For a tourist mecca, there are surprisingly few visible restaurants here. Perhaps they take a non-traditional form here in Sardinia, like in the tops of trees or in peoples' homes. But we persevere and our patience is amply rewarded when we happen upon the ristorante Crar'e Luna, a wonderful little family run restaurant hidden in a lovely garden. For the next hour and a half we begin to experience Sardinia, seated among real Sardinians and served by the real deal.
Fish, of course, is what one expects when one is on an island (def., a land mass surrounded on all sides by the sea) and fish is the only thing offered on the tiny menu. We opt for a mixed smoked seafood antipasto and order a variety of grilled fish for our main course. The smoked fish is a bit too powerful and exotic for our tastes, the swordfish and tuna being quite nice but overshadowed by the pressed smoked fish roe (overpoweringly salty and requiring us to drink more wine), sliced bottarga (another fish roe delicacy) and some unidentifiable fish that has the saltiness of the roe and a texture that is difficult to pallet. I really think even a cartoon cat would turn away from this stuff.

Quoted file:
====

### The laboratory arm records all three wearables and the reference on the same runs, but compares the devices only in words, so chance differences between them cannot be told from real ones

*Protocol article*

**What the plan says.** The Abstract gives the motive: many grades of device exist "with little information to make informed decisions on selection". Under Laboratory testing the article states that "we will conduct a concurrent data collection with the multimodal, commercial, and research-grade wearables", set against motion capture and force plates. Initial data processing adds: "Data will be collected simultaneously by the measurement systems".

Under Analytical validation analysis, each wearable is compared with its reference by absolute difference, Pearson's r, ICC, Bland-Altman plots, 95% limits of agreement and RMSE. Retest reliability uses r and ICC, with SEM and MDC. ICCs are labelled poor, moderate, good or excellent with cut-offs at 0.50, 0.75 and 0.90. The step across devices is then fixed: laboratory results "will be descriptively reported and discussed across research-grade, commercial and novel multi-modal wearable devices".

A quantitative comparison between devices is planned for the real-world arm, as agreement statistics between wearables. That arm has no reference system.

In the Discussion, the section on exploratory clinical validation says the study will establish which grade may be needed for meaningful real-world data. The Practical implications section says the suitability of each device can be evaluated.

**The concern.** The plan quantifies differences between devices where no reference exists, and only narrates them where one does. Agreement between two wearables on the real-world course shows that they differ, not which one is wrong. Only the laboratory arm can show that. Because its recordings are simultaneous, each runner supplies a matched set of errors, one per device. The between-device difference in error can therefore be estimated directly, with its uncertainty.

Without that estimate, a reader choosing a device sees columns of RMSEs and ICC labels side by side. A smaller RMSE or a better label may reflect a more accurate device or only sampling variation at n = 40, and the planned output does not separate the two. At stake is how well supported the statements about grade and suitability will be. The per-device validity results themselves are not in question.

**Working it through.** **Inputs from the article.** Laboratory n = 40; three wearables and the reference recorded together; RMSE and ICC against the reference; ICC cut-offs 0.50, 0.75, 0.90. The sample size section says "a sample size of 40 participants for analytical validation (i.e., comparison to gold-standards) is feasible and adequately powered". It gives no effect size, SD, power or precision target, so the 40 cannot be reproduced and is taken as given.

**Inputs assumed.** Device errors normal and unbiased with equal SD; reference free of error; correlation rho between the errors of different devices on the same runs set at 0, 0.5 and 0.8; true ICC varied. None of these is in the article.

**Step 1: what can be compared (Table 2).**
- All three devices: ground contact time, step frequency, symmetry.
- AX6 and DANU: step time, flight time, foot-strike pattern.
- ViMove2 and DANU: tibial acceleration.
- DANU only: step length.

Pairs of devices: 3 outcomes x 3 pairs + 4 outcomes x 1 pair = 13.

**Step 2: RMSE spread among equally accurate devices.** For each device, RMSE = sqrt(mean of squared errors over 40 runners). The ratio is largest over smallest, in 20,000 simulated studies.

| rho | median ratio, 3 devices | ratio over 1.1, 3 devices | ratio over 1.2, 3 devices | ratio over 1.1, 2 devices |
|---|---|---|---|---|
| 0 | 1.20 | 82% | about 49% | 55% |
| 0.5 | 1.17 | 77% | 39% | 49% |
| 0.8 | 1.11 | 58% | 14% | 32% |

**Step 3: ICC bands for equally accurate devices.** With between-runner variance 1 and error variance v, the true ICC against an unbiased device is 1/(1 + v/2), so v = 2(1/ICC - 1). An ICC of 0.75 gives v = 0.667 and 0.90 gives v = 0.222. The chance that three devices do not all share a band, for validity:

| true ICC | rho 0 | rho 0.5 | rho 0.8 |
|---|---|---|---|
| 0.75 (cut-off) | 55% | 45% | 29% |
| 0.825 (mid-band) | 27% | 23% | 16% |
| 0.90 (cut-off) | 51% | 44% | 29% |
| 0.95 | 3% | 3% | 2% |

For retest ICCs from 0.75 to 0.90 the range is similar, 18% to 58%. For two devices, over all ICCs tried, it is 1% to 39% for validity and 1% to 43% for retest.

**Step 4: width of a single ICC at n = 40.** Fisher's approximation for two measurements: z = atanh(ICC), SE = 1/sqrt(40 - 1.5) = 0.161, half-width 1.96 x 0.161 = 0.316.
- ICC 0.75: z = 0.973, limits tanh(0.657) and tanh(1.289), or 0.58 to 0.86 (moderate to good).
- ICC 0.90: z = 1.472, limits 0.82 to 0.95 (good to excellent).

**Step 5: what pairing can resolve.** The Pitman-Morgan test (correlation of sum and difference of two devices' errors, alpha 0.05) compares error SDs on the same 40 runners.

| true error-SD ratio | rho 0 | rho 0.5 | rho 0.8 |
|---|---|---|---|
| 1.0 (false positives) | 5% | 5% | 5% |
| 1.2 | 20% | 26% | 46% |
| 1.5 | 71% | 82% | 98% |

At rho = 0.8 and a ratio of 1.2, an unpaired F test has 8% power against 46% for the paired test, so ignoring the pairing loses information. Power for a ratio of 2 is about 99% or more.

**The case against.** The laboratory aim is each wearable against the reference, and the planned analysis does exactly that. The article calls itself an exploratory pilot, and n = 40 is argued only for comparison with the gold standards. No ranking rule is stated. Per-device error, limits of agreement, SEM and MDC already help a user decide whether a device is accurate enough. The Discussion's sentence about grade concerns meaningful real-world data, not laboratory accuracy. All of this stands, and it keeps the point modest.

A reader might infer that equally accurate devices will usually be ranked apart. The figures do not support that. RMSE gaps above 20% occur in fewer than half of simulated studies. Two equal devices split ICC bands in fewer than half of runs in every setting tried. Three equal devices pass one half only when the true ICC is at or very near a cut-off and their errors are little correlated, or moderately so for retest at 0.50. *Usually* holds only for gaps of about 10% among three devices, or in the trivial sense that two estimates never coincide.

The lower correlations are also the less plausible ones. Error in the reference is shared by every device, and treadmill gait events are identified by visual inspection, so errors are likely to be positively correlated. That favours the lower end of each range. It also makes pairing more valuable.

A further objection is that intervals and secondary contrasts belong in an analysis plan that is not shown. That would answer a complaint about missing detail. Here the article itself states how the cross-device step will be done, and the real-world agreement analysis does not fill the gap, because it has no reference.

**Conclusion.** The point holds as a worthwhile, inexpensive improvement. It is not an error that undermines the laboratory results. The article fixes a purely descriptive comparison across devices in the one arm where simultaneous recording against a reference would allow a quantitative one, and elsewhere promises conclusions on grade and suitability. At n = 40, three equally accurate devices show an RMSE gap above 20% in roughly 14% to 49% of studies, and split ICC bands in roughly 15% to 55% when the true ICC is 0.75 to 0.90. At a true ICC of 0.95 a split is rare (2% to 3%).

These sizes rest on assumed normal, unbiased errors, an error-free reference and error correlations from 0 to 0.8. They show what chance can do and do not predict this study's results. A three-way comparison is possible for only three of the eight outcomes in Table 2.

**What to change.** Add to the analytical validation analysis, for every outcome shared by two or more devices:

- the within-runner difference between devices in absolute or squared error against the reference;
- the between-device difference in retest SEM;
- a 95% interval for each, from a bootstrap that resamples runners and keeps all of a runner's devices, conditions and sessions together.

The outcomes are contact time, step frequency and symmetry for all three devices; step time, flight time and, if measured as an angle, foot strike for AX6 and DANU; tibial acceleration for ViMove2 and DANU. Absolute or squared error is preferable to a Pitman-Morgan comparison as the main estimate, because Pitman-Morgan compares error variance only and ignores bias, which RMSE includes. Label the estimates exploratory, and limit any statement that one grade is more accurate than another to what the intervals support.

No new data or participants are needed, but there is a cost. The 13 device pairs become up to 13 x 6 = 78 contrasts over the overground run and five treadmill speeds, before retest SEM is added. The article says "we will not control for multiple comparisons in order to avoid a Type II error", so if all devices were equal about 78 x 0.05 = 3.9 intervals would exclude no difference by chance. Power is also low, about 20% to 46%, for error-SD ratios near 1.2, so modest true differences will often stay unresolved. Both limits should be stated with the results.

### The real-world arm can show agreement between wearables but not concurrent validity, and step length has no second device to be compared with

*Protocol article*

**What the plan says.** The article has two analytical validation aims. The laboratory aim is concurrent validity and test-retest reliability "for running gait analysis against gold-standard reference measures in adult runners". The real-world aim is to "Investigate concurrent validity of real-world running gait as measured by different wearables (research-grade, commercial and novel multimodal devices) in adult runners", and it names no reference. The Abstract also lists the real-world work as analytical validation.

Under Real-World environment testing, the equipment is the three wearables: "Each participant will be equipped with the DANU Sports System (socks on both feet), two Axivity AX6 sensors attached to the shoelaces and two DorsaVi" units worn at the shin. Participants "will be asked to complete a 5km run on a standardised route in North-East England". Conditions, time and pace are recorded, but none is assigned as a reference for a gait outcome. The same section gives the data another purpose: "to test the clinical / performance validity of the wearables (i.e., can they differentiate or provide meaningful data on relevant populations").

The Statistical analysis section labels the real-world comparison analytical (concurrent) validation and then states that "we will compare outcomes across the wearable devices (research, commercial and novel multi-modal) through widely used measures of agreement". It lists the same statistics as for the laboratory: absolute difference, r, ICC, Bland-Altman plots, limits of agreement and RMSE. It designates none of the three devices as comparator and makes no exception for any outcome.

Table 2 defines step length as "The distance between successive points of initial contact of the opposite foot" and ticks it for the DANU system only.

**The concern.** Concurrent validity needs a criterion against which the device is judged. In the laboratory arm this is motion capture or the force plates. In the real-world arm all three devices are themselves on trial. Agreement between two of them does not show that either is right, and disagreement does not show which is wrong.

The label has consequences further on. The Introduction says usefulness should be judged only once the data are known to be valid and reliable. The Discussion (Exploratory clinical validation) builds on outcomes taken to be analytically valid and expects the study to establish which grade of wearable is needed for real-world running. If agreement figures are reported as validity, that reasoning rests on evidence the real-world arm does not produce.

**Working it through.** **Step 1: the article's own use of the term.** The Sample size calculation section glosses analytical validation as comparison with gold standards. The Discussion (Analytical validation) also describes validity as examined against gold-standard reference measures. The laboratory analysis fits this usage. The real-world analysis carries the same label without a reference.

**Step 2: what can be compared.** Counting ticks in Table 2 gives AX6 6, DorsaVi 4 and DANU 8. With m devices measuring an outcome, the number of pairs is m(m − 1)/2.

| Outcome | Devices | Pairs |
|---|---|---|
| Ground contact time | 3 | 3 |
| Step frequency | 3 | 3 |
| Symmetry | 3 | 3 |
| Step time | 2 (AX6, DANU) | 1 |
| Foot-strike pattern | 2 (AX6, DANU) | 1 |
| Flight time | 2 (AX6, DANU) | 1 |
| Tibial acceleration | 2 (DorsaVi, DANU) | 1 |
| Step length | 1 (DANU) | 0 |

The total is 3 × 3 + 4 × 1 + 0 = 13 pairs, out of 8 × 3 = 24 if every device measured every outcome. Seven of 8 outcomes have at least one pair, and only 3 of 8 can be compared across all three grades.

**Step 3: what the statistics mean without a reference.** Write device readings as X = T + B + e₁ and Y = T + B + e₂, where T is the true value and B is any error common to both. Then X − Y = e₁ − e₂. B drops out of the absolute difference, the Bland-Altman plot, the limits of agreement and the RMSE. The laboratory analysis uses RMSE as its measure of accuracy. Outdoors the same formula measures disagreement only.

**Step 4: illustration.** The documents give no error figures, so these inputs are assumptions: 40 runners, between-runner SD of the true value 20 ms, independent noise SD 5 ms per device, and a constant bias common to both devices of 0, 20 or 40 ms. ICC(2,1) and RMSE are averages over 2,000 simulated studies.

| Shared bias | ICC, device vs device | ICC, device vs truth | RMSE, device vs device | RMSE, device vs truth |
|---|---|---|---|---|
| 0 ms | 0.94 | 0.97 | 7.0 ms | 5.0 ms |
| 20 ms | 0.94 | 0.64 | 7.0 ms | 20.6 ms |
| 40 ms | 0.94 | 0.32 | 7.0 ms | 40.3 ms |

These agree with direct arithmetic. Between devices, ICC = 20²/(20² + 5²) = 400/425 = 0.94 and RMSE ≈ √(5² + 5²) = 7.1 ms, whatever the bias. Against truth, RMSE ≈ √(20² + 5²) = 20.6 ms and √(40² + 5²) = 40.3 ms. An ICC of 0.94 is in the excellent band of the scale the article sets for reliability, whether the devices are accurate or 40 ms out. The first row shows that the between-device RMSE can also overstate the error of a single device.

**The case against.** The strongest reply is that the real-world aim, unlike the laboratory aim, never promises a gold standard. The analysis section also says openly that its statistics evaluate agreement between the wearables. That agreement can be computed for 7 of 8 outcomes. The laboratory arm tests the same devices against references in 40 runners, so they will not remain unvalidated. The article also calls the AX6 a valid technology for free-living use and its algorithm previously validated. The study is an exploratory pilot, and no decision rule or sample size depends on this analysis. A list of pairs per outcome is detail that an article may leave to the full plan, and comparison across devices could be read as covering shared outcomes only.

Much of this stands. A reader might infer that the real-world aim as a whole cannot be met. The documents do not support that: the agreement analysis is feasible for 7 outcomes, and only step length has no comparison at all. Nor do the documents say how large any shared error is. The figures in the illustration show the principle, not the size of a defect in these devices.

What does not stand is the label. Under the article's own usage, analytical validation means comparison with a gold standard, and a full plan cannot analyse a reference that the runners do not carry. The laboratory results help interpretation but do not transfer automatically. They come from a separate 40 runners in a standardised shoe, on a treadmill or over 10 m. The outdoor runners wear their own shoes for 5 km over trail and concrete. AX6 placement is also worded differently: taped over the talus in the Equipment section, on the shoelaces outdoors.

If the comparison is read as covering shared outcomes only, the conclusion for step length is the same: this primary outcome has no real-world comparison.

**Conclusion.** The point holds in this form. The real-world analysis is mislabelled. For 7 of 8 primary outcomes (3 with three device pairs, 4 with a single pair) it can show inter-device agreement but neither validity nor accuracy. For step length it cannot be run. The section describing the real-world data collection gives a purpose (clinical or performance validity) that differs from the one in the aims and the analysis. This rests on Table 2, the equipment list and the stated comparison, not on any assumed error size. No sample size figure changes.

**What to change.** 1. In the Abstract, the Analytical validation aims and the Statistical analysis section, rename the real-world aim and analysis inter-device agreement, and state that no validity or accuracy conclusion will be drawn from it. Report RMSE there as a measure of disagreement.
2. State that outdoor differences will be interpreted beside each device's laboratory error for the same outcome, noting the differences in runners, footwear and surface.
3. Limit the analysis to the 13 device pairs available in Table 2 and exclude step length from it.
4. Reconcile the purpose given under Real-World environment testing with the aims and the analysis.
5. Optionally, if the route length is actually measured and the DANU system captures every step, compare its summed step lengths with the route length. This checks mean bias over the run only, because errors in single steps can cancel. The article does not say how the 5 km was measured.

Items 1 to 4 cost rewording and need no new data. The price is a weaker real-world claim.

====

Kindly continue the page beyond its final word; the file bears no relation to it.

But our mild disappointment over our selection of the affumicati (there were some more traditional and mainstream antipasto offerings that would have likely brought smiles) was more than offset by the enormous platter of mixed grilled seafood that arrived next. Occupying the center of the platter was an enormous whole squid, charred and looking every bit an enormous squid, right down to the pointy head. Next to him were two calimari, looking like meaty hands cupping a bunch of tentacles. A lovely whole spigola, a plump silver fish, stretched the length of the platter and here and there were some giant shrimp (gamberoni). The entire medely had been scalded on a hot grill, bearing char marks and giving each fish a smoky overtone. The calamari and squid were unparalleled, however, their flesh perfectly tenderized and beautifully sweet. All of this was a far cry from the fixed dinner at the resort the evening before.